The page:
Religious scholar and parliamentarian, Afrasheem Ali’s killing in 2012, which was followed by the abduction of journalist Ahmed Rilwan in 2014, and the brutal killing of blogger Yameen Rasheed in 2017, represent a pattern of individuals targeted for their political views (in 2019, a presidential commission announced that Rilwan was likely killed by an Al Qaeda affiliate, and is still investigating Rasheed’s killing). While many open-minded Maldivians have fled the country or been killed, radicalised gangs hide in plain sight with implicit support from state actors.
Social context and rise of extremism
Maldivian identities that do not fit the increasingly mainstream conservative narratives, are considered as targets worthy of violent persecution. The authorities have repeatedly failed to thoroughly investigate threats and violence at the hands of extremists. The national discourse on any given subject, even the health benefits of yoga, is increasingly dominated by more conservative religious leaders, as academic Azra Naseem writes for Dhivehi Sitee, a news analysis blog focused on the Maldives.
In the Maldives, Salafi and other religiously conservative actors have successfully turned the school curriculum into a religious and political issue.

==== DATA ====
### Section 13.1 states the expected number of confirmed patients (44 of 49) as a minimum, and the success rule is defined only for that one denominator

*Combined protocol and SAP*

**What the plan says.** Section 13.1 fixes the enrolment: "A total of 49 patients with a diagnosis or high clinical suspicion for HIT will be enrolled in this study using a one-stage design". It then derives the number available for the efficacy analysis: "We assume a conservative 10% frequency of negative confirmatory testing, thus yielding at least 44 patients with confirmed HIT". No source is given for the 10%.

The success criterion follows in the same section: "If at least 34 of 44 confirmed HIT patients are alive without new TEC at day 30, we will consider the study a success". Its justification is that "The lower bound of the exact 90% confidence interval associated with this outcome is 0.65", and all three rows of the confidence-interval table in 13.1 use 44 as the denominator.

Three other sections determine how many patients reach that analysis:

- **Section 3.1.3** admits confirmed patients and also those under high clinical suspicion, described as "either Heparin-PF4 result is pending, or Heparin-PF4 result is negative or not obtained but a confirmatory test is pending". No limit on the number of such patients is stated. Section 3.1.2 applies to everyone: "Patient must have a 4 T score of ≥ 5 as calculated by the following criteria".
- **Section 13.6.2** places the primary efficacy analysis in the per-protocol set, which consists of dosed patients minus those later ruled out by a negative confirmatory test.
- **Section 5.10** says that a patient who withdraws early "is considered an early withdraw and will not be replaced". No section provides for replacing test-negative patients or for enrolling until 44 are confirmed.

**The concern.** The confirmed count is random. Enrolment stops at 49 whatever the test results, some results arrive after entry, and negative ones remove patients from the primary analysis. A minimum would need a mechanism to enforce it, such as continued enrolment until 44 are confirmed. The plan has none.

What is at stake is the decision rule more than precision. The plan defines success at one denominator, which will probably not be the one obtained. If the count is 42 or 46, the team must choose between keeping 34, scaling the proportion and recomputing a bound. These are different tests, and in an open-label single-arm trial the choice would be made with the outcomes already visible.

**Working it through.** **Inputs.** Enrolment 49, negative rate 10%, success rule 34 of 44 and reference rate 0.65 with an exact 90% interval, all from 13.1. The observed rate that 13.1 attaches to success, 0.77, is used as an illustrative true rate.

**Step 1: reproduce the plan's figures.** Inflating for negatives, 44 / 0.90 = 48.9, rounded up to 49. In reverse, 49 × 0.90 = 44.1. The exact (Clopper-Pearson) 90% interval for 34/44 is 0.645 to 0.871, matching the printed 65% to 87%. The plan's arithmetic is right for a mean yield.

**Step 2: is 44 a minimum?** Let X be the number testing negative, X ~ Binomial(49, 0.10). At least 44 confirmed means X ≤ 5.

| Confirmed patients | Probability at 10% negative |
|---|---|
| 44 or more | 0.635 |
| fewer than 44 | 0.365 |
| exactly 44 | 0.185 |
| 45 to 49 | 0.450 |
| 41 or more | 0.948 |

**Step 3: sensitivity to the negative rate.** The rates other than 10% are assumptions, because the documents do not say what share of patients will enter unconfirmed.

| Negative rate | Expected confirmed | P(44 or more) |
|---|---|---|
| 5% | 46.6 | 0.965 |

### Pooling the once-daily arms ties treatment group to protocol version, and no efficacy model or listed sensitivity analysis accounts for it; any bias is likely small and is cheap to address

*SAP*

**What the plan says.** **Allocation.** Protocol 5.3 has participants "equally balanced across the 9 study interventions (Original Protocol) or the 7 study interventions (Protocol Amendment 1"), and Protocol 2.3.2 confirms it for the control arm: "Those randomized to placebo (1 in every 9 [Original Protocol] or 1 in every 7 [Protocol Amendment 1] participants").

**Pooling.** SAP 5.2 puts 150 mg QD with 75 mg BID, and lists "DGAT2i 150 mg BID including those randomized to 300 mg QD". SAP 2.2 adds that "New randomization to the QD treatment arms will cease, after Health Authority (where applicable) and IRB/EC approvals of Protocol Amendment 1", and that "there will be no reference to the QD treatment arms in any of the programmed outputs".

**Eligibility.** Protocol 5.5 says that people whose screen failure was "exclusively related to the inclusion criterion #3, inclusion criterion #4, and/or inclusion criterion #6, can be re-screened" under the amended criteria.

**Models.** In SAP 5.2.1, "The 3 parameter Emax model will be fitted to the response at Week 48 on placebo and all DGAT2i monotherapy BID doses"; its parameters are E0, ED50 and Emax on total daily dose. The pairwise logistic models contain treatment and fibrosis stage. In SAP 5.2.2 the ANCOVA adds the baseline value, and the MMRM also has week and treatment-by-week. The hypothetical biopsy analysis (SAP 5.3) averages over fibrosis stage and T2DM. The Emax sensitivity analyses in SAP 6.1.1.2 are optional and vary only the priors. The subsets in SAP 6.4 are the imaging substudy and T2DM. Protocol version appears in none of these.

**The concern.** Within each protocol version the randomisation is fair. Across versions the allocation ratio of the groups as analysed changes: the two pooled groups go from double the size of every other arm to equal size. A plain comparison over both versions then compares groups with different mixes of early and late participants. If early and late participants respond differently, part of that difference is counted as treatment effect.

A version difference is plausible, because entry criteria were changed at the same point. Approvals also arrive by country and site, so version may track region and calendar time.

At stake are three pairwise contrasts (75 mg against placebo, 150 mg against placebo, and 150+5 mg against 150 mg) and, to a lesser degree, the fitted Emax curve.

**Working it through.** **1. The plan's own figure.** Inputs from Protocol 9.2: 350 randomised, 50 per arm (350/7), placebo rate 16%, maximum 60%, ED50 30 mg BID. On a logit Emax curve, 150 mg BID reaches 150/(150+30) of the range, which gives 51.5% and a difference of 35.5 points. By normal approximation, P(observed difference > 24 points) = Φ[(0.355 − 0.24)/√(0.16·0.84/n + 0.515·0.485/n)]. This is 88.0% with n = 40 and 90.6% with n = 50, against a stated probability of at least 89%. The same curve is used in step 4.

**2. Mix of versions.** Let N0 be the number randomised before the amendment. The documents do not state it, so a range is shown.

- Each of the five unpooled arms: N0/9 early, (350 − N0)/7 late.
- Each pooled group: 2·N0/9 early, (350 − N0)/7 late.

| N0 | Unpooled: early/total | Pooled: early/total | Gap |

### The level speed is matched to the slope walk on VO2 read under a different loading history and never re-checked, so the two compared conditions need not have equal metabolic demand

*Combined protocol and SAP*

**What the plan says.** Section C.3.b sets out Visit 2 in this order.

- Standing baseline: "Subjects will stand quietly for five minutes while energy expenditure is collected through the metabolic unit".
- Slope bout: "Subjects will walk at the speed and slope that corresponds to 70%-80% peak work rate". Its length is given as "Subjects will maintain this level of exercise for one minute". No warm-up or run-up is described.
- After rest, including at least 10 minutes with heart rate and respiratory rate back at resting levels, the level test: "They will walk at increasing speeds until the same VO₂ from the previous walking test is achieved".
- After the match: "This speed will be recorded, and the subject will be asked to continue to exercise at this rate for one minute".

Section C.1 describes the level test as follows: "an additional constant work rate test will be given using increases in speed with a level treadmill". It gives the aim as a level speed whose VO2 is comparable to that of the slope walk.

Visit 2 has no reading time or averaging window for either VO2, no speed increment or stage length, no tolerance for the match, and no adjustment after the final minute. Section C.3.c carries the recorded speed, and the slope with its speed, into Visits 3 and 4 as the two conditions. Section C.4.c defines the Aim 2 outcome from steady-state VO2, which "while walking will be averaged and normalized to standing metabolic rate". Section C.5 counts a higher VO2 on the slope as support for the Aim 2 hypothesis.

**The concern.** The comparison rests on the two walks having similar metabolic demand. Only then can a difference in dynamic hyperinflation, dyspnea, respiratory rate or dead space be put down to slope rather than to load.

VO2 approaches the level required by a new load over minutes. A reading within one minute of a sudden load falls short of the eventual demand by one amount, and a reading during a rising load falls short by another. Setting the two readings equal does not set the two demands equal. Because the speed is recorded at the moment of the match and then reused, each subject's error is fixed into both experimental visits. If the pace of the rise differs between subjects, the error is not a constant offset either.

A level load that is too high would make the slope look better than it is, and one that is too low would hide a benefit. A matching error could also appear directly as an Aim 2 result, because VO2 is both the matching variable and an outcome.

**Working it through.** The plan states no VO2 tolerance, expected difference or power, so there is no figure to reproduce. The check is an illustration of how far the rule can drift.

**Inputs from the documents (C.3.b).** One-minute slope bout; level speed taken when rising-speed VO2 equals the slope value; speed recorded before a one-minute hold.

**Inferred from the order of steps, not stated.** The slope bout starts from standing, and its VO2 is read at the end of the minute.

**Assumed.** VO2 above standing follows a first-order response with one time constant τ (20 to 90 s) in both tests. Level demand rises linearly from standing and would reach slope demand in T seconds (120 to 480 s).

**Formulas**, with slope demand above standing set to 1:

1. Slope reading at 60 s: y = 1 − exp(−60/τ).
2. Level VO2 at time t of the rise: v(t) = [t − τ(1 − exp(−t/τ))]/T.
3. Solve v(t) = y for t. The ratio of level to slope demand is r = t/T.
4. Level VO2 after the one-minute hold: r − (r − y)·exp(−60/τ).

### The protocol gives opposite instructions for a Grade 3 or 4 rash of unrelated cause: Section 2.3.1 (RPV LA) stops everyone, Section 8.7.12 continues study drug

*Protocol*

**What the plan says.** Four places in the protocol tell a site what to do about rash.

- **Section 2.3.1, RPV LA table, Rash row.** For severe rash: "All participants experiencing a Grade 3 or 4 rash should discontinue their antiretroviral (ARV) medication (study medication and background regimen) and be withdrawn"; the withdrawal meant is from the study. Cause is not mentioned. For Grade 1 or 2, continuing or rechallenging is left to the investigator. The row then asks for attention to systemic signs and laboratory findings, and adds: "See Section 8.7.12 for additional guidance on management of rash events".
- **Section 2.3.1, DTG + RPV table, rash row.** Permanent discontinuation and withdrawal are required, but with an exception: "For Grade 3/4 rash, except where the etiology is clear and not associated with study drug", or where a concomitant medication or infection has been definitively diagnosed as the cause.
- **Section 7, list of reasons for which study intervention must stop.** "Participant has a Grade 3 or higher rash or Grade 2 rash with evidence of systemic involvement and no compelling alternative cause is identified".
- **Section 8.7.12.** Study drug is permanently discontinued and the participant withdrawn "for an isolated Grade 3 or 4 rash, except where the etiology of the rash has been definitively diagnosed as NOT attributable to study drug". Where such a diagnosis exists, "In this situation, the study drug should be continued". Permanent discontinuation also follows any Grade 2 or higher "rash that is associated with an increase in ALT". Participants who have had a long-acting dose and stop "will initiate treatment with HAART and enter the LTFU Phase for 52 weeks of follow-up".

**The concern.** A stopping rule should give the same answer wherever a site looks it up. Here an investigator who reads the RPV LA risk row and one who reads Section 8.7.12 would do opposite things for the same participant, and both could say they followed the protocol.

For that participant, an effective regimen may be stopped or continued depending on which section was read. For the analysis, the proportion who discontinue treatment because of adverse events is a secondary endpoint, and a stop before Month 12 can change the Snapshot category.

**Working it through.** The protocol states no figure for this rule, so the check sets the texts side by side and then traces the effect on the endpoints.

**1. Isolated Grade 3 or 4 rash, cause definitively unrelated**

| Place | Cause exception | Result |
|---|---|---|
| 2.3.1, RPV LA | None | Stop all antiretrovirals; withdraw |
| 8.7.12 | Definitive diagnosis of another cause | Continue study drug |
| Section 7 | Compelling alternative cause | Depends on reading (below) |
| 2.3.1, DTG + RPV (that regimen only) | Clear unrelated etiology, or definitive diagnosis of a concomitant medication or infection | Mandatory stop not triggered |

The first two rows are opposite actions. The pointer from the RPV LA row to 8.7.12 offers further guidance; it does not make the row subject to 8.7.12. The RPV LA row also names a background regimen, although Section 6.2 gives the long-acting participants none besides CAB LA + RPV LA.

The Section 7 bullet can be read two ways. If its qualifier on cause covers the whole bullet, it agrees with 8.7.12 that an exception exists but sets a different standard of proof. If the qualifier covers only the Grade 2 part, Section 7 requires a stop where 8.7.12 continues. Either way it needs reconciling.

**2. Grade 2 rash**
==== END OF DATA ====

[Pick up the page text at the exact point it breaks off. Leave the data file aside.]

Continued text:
Stories about violence against minority communities, including religious minorities and the LGBTQI+ community, have made the news more frequently in recent years. Eman, a Maldivian trans man, faced discrimination by the public and local media for his gender identity, forcing him to seek refuge in Australia in 2019. In December 2011, activists calling for religious freedom were violently attacked at a Human Rights Day protest. They had no choice but to flee a few years later after being repeatedly hunted down by gangs. Medulla Oblongata, a gay Maldivian drag performer, also fled the country after years of persecution and homophobic bullying. In June 2012, a few months after a military coup in February, Hilath Rasheed, a blogger speaking up for LGBTQI+ Maldivians, was stabbed in the neck in a near-fatal attack. Ismail Mohamed Didi, a 25-year-old who was persecuted for his lack of religious belief, took his own life in July 2010. These cases of persecution, tragically too many to list, coincide with the ‘democratisation’ of the political landscape in the Maldives.